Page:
Nailed it all around. I hope people from the other thread read this as well. Lyman and Warped Tour don't HAVE to make a statement and include more female artists, just like AP.net doesn't have to diversify itself or even call attention to these sorts of issues, but fuck, it means so much to do so anyway, even if it's not profitable or if it's something that most of their audience doesn't think about (particularly the men), I mean, that's one reason (amongst a million others) why it's so important to actually put the spotlight on these concepts. There's no excuse not to and it only benefits this scene to make people engage with these ideas of inequality and misrepresentation when they've never had to before. Great job.
I think I used this exact line on a previous podcast, but the amount of hate I get thrown my way for bringing these issues up is 1-1,000,000th of what women in the music scene (and world at large) deal with on a day to day basis, and yes, it's ugly and brings out a lot of bullshit in the comments -- but it's something that needs to be talked about. Needs to be discussed. And I got multiple messages last night from readers saying that because we've addressed issues like sexism or using the word "retard" or "bitch" publically -- that they have rethought how they were living their lives before and feel like better people for having learned/changed.
I think this entire issue has been blown so far out of proportion today. Is anyone actually accusing Kevin Lyman or anyone at the Warped Tour of being sexist? Is Kevin going out of his way to exclude bands with female members? Of course not. From my understanding of the article/interview, Kevin is simply choosing the BEST bands to include on his tour. In this case, the "best" is likely defined as a combination of bands that will pull crowds and sell tickets as well as talented younger artists that he believe have the potential to draw those crowds one day. Notice that none of those criteria involve gender in any way, shape, or form.
But that's the problem, right? Kelly, it seems that what you're really looking for is more in the vein of "affirmative action." The only actionable suggestion you provided in your write up is to include more up and comers with females in the group in lieu of similar-sized bands comprised solely of males. So, you're seriously suggesting that Kevin throw out the criteria mentioned above, where he is subjectively selecting artists based on merit/ability to contribute to the profitability of the festival and replace that with a quota based purely on the gender of the artists? Would female musicians even WANT to be included on a tour like this simply because they fulfill that quota?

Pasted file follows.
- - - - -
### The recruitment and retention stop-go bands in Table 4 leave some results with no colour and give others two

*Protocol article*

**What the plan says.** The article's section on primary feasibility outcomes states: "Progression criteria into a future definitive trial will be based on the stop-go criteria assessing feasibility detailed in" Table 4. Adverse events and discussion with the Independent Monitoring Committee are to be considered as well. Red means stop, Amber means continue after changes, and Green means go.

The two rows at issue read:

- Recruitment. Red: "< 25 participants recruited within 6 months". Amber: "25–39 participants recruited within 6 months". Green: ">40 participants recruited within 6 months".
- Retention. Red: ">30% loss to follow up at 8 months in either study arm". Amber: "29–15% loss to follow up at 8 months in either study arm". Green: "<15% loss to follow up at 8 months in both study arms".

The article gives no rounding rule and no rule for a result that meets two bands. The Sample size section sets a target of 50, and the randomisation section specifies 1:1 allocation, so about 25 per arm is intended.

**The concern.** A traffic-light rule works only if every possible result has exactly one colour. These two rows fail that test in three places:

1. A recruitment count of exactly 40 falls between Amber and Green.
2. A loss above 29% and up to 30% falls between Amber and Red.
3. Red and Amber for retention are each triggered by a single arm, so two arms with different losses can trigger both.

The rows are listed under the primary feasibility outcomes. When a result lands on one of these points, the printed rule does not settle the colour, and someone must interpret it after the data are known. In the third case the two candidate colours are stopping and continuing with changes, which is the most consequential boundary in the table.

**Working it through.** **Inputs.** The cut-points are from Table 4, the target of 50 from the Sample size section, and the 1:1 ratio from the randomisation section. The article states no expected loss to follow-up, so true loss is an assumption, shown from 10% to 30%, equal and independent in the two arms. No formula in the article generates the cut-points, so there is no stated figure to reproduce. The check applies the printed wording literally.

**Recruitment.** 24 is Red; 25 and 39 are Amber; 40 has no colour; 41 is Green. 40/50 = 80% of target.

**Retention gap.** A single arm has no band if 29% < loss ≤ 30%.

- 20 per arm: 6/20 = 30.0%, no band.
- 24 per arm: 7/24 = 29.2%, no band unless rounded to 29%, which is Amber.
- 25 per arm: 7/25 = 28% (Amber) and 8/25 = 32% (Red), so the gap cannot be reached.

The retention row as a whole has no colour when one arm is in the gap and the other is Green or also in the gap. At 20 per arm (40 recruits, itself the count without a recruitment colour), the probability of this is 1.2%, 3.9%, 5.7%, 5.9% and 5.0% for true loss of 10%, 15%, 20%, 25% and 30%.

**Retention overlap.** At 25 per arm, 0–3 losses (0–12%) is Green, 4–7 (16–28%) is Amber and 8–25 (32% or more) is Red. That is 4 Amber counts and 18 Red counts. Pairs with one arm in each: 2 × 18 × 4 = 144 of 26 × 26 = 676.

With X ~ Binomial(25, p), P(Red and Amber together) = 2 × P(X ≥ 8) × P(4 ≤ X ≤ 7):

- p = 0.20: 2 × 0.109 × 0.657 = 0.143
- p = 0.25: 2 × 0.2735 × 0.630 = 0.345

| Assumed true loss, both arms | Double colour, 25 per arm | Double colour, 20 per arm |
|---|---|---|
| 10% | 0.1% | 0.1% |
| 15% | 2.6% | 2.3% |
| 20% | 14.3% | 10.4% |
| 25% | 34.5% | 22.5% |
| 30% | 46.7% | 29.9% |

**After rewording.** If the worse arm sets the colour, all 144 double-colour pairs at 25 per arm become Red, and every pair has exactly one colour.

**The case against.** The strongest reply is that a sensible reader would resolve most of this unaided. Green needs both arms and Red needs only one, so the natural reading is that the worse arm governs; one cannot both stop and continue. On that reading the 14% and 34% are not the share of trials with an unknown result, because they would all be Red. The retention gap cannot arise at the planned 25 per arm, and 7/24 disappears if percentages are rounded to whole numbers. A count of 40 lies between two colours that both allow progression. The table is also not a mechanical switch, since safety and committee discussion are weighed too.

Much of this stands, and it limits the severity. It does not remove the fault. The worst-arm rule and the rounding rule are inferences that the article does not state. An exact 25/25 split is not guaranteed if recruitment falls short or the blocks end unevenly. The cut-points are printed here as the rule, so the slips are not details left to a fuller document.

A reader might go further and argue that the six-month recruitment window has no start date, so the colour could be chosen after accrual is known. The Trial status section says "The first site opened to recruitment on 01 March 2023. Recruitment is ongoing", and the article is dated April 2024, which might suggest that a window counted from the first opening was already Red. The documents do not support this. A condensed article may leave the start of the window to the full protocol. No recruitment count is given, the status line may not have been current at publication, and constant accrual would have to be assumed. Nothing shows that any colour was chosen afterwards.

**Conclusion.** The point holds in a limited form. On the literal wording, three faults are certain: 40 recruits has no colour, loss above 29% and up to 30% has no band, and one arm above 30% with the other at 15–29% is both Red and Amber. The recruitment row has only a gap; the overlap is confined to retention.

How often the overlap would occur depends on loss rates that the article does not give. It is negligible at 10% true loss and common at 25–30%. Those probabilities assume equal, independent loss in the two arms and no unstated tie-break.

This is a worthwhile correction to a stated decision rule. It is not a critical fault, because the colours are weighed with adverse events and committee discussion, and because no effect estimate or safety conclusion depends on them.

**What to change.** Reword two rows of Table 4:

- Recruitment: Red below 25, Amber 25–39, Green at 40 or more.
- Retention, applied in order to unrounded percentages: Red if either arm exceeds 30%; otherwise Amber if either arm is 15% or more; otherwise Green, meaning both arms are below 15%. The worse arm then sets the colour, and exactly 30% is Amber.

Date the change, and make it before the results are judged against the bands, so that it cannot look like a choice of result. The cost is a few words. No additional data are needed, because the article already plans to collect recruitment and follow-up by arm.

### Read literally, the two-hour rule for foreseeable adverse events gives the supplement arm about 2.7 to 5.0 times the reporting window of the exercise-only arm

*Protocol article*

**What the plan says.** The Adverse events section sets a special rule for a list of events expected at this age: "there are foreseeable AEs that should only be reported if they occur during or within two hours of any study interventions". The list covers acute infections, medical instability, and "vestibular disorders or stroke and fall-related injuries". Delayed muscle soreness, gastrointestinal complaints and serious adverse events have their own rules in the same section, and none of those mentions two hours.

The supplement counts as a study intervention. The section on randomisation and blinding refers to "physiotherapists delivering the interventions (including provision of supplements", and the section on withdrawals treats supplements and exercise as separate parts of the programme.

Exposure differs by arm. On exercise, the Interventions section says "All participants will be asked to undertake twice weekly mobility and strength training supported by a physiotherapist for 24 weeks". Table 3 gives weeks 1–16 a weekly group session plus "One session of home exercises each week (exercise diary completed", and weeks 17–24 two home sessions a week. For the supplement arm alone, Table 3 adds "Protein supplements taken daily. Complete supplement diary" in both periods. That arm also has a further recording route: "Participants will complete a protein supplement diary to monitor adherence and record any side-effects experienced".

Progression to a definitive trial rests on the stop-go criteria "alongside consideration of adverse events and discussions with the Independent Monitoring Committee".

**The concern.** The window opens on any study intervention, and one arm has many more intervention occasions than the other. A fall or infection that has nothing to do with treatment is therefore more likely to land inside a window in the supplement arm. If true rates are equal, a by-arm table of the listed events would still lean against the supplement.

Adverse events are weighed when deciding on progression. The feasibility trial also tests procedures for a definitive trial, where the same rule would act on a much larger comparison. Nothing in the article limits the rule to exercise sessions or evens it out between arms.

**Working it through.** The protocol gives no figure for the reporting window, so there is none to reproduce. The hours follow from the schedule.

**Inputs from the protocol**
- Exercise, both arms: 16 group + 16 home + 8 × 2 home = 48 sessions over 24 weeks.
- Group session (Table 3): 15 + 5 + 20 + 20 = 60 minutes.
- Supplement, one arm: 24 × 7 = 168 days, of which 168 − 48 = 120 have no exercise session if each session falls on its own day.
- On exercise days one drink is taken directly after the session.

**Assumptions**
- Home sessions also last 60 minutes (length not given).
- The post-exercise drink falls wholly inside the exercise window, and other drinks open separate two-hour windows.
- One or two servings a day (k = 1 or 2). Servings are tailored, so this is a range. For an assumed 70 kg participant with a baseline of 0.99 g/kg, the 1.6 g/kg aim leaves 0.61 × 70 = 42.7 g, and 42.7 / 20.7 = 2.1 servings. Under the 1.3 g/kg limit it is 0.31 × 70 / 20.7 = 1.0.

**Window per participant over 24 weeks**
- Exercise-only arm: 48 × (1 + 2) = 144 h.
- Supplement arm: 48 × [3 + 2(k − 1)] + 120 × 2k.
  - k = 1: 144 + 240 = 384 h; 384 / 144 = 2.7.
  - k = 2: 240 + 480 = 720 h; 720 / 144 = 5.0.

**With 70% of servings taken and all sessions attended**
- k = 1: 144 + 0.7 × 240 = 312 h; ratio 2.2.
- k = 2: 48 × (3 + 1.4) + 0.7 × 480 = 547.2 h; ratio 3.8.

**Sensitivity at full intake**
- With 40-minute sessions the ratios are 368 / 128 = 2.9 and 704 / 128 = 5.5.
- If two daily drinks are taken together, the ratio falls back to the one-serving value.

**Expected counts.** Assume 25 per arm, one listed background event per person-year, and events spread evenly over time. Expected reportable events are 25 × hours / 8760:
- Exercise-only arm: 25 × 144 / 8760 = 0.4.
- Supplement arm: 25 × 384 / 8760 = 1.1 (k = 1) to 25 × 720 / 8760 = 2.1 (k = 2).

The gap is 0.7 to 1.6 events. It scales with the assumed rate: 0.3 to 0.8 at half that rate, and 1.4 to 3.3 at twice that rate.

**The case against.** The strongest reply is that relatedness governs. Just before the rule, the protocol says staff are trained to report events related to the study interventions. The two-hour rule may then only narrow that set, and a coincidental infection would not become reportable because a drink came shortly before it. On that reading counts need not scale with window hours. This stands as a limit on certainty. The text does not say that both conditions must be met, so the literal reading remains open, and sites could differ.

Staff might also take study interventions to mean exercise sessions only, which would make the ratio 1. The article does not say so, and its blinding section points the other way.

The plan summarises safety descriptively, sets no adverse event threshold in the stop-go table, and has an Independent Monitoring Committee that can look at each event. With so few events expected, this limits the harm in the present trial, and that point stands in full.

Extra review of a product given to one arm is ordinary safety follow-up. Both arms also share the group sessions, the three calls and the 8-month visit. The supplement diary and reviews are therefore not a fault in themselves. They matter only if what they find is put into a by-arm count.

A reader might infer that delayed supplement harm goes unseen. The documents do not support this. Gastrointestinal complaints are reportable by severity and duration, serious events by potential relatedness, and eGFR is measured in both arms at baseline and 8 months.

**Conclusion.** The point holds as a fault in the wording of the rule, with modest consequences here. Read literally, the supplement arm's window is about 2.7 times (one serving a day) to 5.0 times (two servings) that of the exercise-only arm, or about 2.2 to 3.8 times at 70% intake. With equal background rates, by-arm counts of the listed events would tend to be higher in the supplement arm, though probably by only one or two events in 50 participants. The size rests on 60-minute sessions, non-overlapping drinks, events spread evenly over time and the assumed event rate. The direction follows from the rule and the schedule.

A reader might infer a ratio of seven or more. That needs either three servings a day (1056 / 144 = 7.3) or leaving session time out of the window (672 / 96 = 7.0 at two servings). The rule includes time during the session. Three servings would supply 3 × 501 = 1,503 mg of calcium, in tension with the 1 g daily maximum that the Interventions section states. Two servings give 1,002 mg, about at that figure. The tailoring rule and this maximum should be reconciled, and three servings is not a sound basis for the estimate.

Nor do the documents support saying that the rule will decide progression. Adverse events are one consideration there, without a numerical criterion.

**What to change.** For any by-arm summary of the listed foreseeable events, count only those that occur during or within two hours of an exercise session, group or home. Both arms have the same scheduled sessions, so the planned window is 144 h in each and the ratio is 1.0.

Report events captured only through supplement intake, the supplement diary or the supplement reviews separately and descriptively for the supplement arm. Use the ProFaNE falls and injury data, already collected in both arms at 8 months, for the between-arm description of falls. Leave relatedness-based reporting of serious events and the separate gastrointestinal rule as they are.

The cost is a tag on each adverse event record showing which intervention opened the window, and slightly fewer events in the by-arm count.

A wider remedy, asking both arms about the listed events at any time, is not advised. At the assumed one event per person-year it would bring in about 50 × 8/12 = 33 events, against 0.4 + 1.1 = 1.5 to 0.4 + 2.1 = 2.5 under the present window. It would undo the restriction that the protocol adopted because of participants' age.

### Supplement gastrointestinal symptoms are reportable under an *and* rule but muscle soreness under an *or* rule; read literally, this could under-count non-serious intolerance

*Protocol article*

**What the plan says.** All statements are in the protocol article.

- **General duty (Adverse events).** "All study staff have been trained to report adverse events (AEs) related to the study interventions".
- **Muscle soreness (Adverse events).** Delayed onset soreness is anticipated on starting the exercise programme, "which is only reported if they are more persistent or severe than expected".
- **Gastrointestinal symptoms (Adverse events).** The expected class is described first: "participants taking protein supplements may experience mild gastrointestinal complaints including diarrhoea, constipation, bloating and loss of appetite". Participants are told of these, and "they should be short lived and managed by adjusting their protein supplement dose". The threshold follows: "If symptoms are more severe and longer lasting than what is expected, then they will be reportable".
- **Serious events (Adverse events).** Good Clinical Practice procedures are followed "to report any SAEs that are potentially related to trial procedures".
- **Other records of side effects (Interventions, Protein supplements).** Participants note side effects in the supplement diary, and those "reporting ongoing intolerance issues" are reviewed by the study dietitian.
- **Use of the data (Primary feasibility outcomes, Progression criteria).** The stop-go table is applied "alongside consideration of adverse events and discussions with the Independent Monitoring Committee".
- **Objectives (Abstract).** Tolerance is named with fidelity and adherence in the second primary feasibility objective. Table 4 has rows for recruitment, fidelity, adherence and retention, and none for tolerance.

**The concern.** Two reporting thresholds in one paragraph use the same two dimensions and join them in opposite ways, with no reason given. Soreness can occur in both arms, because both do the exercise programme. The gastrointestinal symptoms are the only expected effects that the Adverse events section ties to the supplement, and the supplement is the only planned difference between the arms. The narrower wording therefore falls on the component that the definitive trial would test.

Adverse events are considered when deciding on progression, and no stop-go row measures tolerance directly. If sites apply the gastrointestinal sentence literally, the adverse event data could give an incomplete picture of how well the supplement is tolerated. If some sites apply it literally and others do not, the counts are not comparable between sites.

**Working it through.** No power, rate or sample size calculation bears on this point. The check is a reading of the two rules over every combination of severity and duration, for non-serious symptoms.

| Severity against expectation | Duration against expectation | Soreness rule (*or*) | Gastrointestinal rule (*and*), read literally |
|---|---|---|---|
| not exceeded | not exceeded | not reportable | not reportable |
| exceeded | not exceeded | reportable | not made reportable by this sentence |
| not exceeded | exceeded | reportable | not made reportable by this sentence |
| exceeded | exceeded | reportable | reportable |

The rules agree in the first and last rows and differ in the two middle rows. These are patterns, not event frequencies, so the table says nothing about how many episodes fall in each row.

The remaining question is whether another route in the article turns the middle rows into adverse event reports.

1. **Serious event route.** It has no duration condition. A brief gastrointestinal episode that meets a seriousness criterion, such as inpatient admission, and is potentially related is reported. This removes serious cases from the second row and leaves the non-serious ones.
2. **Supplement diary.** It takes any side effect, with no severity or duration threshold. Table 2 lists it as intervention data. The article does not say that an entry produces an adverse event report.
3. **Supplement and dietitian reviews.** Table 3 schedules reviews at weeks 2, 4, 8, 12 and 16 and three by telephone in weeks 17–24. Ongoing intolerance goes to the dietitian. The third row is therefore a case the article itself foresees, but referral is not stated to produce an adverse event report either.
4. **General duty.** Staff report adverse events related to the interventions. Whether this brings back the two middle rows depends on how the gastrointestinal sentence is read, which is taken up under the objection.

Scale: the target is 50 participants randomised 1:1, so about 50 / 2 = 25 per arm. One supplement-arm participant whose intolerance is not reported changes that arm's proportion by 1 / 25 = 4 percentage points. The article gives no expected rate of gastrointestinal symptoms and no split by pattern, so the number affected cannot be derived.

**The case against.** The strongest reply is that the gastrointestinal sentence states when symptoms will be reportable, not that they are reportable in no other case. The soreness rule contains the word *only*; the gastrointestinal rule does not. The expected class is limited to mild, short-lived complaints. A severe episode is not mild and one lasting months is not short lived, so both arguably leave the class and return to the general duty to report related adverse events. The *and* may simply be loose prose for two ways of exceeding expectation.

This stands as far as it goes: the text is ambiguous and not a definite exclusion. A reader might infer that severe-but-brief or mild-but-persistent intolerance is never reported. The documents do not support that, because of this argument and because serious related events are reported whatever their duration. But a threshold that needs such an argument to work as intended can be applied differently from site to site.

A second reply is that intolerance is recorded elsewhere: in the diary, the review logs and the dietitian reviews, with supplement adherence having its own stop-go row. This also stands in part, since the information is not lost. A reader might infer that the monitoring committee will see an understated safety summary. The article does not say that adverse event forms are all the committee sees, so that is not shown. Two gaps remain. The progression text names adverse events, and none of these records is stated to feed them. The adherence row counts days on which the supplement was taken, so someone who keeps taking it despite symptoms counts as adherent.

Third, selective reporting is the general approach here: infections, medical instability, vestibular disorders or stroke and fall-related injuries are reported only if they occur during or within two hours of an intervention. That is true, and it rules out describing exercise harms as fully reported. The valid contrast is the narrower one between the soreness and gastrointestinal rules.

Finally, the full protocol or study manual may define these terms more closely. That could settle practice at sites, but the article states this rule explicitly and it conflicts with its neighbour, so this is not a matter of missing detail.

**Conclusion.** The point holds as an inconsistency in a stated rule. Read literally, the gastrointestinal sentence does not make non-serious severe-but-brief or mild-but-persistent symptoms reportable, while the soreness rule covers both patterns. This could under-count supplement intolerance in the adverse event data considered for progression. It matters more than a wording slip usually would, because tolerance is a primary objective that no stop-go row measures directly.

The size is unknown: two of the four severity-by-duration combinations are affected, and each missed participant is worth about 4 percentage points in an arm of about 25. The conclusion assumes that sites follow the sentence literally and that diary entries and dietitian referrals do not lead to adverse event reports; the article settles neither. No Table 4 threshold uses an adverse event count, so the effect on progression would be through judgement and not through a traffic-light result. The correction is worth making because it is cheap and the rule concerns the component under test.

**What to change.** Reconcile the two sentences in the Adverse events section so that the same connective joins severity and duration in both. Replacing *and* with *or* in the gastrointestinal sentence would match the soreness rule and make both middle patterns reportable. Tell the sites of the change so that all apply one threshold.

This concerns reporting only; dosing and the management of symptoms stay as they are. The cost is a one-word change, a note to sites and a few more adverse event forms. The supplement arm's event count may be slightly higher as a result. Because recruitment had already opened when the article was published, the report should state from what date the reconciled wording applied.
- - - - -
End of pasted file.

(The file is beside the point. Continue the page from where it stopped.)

This entire arguments seems moot to me as to your other point, there are simply LESS female musicians in this scene. Is it 50%? Hell no. I'd even venture to guess that if you gathered all the musicians from the last 25 shows I've been to, assumed 4 members in the band for a total of 100 people, there would be less than 10 in that group that are female. So how far off are we really from that 6%? If you're expecting anything close to 50% or even 30% for that matter I think it would be wise to stop arguing in vague ideologies and start looking at the real, specific demographics of this scene. I think I speak for many when I say that I don't want the quality of the Warped Tour to decline even further because Kevin is inviting bands with female members simply to reach some arbitrary quota and to exclude better male-only artists that deserve a fair and EQUAL shot at being successful.
To make this claim you need to be able to show that the bands currently on the tour are selected based on merit+ability+profitability. The countless bands that have everyone go "who?" makes this a hard argument to make with a straight face.
I think it's disappointing you believe the quality would decline if great female bands were added instead the pretty mediocre lineup of "relatively unknown" male bands that currently dominate the bottom half of the list this year.
I think it has less to do with the fact that they're men and more to do with what people like and who the promoters believe in and believe deserve that shot. You're trying to claim that Lyman is purposely not giving female acts that opportunity because they're not men?
That entire argument was brought up in the last article: If a band with female in it does poorly and doesn't draw, it's because there was a girl in it. If these countless bands with guys in them don't draw, then it's never "because there was a man in the band" that they didn't draw. We know for a fact that a bunch of bands on Warped Tour have small sets. Did you see Finch's recent live-streamed set on Warped? There are more people at your local Starbucks right now then were viewing them play. What you've done is looked at the results and formed the narrative to fit. Your argument here contains a variety of other assumptions I find faulty, starting with: "what people like" is subjective and to claim people don't like bands with women in them is a non-starter.
Also, I never once made the claim you just associated directly to me making.
I have absolutely, for the better, changed the way I say or use words such as "gay" or "retard" or "bitch" since I have started following this site and am very thankful this site helped me change the way I use them.